The Solemnity of the Most Holy Body and Blood of Christ, previously known as the feast of Corpus Cristi (Latin for Body of Christ) has its origins in France and was extended to the whole Church by Pope Urban IV in 1264 following an instance of a Eucharistic miracle. A miracle was most commonly performed by God for the purpose of convincing the listeners of the authority of the messenger. We find many examples of these miracles in the Bible where these individuals, who are sent directly by God where God performs these supernatural signs through the messengers to prove that they were indeed speaking God’s Word. Examples like in the Book of Exodus where we find Moses performing miracle upon miracle to convince the Pharaoh to release the Jewish people. Convincing the crowds of his authority was significant if they were to listen to him and so Jesus too performed many miracles that they would “believe [his] deeds, in order that [his listeners] may know once and for all that the Father is in [him] and that [he is] in the Father.” (John 10:37-38)
And so this miracle that a doubting priest contemporary to Pope Urban IV proved to this priest that the consecrated bread and wine did indeed become the Body and Blood of our Lord Jesus Christ just as Jesus said it was at the Last Supper when he pronounced the words of consecration. He lifted up the bread and said: “Take it; this is my body.” It was no longer ordinary bread and wine but truly His Body and Blood. So we do in fact have extra-ordinary events, by that I mean unexplainable by scientific means, that prove the message of the True Presence of our Lord in the Eucharist. But as the Lord said to ‘doubting’ Thomas in John 20, verse 29, when he finally touched the wounds of Christ and believed: “Have you come to believe because you have seen me? Blessed are those who have not seen and have believed.” Many have done just that, they have believed even when their senses tell them otherwise. We find in the writings of the early Christians, people throughout history who believed in the actual presence of Jesus Christ in the Eucharist.
It makes perfect sense to believe in the True Presence of our Lord in the Eucharist since the words of Jesus himself tells us so. He raises a piece of bread and says “this is my Body” and earlier on in his ministry Jesus also said of the bread of life that the bread we are to eat is His flesh, he said: “I am the living bread that came down from heaven. Whoever eats this bread will live forever. This bread is my flesh, which I will give for the life of the world.”(John 6:51) The flesh that Jesus gave up for the life of the world was true flesh and the bread that Jesus tells us that we are to eat is this same flesh, His flesh.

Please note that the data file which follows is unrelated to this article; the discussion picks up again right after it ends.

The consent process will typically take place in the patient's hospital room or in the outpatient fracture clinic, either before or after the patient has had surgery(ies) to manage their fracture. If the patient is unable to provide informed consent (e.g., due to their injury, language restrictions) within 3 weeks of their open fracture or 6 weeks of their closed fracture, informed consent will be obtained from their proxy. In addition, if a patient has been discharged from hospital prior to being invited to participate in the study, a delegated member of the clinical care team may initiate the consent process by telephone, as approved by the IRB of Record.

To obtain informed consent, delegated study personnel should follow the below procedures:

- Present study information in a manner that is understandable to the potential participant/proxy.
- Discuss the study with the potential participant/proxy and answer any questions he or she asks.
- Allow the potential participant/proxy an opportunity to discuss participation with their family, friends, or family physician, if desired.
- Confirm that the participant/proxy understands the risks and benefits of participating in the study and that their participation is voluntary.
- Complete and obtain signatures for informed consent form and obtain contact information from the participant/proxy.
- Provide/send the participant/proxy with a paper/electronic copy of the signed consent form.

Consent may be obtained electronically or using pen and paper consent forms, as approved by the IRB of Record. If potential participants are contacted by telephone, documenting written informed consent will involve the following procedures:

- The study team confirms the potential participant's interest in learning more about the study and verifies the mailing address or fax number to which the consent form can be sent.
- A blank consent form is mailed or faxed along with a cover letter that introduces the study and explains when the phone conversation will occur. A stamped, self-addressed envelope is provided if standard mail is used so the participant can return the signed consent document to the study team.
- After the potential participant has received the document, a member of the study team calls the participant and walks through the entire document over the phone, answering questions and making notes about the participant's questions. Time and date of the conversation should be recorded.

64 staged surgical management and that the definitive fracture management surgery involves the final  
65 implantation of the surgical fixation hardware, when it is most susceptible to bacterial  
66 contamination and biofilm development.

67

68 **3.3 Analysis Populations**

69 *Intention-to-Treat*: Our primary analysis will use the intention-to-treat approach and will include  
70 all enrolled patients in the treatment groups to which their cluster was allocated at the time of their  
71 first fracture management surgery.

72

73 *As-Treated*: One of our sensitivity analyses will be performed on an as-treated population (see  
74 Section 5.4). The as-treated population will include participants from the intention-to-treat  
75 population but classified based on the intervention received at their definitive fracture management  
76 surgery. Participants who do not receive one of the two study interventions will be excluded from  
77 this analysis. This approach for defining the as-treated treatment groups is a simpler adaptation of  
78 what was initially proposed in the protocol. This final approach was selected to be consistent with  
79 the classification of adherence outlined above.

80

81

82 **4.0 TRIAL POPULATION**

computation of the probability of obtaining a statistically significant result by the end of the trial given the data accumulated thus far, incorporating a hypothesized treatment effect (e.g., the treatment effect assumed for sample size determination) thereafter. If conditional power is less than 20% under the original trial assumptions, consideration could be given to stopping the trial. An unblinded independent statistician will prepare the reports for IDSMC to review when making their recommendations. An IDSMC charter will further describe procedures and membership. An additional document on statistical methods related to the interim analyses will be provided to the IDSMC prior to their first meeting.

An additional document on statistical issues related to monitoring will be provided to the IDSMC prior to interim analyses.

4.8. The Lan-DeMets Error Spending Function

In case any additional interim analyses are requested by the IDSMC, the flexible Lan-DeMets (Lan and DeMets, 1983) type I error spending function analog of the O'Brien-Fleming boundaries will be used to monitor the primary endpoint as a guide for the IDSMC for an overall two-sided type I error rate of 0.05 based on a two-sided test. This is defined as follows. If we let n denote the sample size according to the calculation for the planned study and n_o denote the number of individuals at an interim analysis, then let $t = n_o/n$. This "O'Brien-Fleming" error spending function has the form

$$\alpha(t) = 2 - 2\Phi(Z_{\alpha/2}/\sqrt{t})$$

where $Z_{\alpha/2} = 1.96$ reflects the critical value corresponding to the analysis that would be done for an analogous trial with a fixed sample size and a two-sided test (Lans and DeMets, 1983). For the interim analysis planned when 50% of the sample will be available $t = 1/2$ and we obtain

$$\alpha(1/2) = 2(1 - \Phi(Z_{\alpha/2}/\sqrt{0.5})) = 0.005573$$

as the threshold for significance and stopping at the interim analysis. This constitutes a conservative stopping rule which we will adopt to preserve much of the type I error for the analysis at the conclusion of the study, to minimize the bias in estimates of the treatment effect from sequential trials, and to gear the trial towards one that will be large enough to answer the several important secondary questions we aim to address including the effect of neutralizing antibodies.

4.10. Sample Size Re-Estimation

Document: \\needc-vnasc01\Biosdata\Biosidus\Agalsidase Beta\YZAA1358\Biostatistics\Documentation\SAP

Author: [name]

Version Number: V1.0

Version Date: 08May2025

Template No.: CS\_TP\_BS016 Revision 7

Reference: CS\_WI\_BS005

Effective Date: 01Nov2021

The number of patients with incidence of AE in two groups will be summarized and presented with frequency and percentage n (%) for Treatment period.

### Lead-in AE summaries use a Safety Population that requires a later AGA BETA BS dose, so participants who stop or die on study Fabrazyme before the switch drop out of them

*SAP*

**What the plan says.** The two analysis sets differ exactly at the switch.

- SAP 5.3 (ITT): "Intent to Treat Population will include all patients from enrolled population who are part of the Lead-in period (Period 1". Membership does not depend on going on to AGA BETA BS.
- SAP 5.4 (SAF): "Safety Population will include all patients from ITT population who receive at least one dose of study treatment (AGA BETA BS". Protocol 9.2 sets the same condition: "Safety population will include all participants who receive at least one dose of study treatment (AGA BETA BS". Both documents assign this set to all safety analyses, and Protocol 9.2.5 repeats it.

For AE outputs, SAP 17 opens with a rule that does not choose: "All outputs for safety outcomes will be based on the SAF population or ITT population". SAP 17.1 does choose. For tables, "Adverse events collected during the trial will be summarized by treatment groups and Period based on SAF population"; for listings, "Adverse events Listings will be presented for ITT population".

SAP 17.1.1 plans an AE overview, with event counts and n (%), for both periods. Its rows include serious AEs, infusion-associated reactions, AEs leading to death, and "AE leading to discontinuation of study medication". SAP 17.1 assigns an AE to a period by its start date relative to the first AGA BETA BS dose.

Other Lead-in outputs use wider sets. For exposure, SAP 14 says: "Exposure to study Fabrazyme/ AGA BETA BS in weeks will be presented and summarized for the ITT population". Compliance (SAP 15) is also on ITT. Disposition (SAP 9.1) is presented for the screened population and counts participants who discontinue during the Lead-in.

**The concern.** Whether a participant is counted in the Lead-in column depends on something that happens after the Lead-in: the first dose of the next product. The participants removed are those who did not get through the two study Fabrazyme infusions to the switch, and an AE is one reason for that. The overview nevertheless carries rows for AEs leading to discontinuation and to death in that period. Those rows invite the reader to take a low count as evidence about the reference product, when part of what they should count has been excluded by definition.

Paul also warns anyone who partakes of the Eucharist in an unworthy manner that he is guilty of sinning against the Body and Blood of the Lord (1 Cor 11:27) because “anyone who eats [the bread] and drinks [the wine] without discerning the body of the Lord eats and drinks judgment upon himself.” (1 Cor 11:29) How can one discern the body of the Lord if it’s not the body of the Lord? To discern it as the body of the Lord means that the bread is, in fact, the body of the Lord.
And so, if one partakes of the Body and Blood of our Lord in an unworthy manner, ie with mortal sin on his soul then my advice to him is to abstain from receiving until he has a chance to have his sins forgiven by going to confession. Otherwise you are bringing judgment upon yourself and putting the salvation of your own soul at risk. Paul explains it this way: “That is why many among you are weak and sick, and a number of you have [died].” (1 Cor 11:30)
Prepared by a St-Denis parishoner